One in 10 Americans are on an antidepressant, and many are taking SSRIs. But a new report underlines the fact that despite what Big Pharma says, we don’t actually know how they work
Though antidepressants are a common treatment for depression, psychiatrists still don’t have a clear understanding of how exactly they work. A new paper suggests that some explanations persist thanks to clever marketing, despite a lack of scientific evidence.
On Tuesday, David Healy, a professor of psychiatry at Bangor University in Wales and author of Let Them Eat Prozac, published an opinion piece in the journal The BMJ writing that the link between serotonin and depression is a “myth” that continues to be perpetrated by the pharmaceutical industry. Specifically, Healy says the marketing of selective serotonin re-uptake inhibitors—better known as SSRIs—has been problematic.
“Drug companies marketed SSRIs for depression even though they were weaker than older tricyclic antidepressants, and sold the idea that depression was the deeper illness behind the superficial manifestations of anxiety,” he writes. “The approach was an astonishing success, central to which was the notion that SSRIs restored serotonin levels to normal, a notion that later transmuted into the idea that they remedied a chemical imbalance.”
While Healy has been described by some of his peers as an iconoclast, many members of the psychiatry community agree with him. “He’s preaching to the choir at this point,” says Dr. Victor I. Reus, a professor in the department of psychiatry at the University of California, San Francisco.
Reus adds that it’s not that SSRIs don’t work (though there are certainly some who do make that argument). Rather, it’s how they are marketed that is largely overblown. “My experience and belief is that they do work, but we don’t have a comprehensive and holistic understanding of why they work,” he says. “But I think [they] are in many cases remarkably successful even without understanding why they are so.”
The idea that SSRIs restore abnormal serotonin levels in the brain isn’t substantiated by research, so why does that line of thinking persist? According to Healy, the idea was adopted by physicians and patients as an easy way to communicate the confounding disorder and its treatment. That’s led to what he calls a costly distraction away from other depression drug research. Meanwhile, many other depression treatments have no effect on serotonin but can be effective against the condition, whereas some people who take SSRIs do not, in fact, get better.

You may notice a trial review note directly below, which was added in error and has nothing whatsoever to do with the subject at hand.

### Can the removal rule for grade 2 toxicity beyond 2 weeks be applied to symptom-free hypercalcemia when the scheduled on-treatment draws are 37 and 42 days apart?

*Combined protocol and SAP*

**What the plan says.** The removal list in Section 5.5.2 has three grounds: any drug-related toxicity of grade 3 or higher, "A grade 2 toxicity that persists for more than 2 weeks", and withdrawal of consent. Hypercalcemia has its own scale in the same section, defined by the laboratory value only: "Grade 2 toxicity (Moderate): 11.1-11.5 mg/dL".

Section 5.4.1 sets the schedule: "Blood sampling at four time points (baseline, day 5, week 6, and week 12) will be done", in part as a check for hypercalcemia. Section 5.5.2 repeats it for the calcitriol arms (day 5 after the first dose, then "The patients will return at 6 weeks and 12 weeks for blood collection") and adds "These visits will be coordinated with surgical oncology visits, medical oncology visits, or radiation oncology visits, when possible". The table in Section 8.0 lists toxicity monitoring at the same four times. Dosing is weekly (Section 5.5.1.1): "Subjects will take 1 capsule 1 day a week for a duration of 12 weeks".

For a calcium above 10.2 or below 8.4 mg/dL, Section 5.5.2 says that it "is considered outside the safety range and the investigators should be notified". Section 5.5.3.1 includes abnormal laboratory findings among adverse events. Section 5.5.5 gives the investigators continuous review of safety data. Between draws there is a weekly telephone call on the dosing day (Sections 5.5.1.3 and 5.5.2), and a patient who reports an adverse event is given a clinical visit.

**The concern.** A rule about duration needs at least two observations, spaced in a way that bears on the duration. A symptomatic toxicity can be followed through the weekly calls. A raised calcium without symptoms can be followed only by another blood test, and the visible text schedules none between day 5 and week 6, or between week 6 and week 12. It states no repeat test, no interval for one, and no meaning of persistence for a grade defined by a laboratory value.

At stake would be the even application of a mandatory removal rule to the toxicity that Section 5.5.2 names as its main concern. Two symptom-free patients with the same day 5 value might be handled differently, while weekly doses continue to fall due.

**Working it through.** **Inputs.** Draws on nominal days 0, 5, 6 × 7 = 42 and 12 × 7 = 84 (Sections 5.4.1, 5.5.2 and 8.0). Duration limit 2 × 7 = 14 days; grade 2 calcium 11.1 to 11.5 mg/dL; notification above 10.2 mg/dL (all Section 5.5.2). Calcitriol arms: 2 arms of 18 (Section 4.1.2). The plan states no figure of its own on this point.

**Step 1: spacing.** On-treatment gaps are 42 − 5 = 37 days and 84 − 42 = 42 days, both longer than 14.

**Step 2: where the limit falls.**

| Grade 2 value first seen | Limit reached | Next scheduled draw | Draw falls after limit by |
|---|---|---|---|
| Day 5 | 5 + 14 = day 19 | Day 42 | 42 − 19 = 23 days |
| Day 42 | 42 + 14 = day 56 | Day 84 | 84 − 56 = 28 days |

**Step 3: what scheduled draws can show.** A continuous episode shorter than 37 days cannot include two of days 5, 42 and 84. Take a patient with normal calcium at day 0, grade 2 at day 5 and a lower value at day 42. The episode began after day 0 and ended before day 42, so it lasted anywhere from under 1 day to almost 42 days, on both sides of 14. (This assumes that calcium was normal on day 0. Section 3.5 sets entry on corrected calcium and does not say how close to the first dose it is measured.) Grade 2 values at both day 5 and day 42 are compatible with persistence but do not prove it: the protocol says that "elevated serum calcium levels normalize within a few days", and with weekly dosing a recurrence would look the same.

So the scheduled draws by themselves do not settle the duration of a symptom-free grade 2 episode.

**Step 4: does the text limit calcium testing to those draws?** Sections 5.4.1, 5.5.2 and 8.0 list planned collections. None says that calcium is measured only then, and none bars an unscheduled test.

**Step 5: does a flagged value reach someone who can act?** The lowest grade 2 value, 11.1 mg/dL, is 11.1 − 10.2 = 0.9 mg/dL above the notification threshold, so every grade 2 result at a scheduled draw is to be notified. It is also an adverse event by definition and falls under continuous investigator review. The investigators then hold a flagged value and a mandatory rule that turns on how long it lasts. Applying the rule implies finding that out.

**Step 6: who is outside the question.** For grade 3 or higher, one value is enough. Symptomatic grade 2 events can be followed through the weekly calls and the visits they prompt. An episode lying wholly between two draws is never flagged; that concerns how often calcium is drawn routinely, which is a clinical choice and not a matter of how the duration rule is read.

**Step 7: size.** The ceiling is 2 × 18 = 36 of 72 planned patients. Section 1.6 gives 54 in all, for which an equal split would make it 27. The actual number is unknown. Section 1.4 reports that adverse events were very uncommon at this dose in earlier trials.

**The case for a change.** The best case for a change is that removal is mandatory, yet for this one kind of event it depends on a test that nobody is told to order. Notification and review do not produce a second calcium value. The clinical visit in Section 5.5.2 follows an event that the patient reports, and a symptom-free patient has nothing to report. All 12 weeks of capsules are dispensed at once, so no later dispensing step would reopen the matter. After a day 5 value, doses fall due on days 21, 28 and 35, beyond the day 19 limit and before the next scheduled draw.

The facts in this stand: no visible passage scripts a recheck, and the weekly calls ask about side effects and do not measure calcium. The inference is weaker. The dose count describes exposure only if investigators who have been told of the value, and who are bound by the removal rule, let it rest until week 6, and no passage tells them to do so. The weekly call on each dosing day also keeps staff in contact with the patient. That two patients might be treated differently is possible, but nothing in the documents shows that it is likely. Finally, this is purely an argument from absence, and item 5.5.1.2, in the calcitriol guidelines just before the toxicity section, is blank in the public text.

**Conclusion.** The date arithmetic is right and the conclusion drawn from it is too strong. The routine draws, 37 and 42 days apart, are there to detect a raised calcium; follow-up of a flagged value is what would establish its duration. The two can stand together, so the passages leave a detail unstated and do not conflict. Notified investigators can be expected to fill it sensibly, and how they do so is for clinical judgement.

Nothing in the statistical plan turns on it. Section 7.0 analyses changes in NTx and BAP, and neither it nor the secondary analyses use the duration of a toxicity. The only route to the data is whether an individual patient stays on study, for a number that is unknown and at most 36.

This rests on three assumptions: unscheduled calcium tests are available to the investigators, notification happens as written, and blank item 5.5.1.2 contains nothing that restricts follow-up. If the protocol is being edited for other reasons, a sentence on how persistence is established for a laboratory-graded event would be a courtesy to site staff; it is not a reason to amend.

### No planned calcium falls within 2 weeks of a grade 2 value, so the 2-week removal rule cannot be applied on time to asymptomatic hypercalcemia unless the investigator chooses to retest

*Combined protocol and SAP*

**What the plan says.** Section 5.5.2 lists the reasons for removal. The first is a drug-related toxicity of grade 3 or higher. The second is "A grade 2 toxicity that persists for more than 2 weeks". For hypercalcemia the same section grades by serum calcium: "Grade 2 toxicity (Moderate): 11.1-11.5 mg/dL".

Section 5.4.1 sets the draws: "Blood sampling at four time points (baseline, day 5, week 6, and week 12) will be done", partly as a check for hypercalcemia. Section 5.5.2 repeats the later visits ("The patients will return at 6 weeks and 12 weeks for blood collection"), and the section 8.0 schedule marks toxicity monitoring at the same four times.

“I think in essence the article raises a point that you have to think beyond SSRIs. They are not industry’s gift for the treatment of depression,” says Dr. Norman Sussman, a professor in the department of psychiatry at New York University Langone Medical Center. Some of the older drugs may actually work better with fewer qualit- of-life-impairing effects.”
Healy does not say that serotonin plays no role in the treatment of depression, writing that the compound is “not irrelevant,” but that the market boom of SSRIs raises questions about why physicians would put aside clinical trial evidence in place of “plausible but mythical” accounts of biology.
“My feeling is that these drugs maybe don’t work as well for depression as they do for other things like obsessiveness and anxiety,” says Sussman. “There are some people that do well on them but most of the evidence that’s come out recently is that they seem to work best in people that are the most depressed.”
Sussman says that SSRIs are often prescribed in primary care for people who have mild depression.
“You wonder what the real risk benefit ratio is in that population,” he says. “They’ve been oversold.”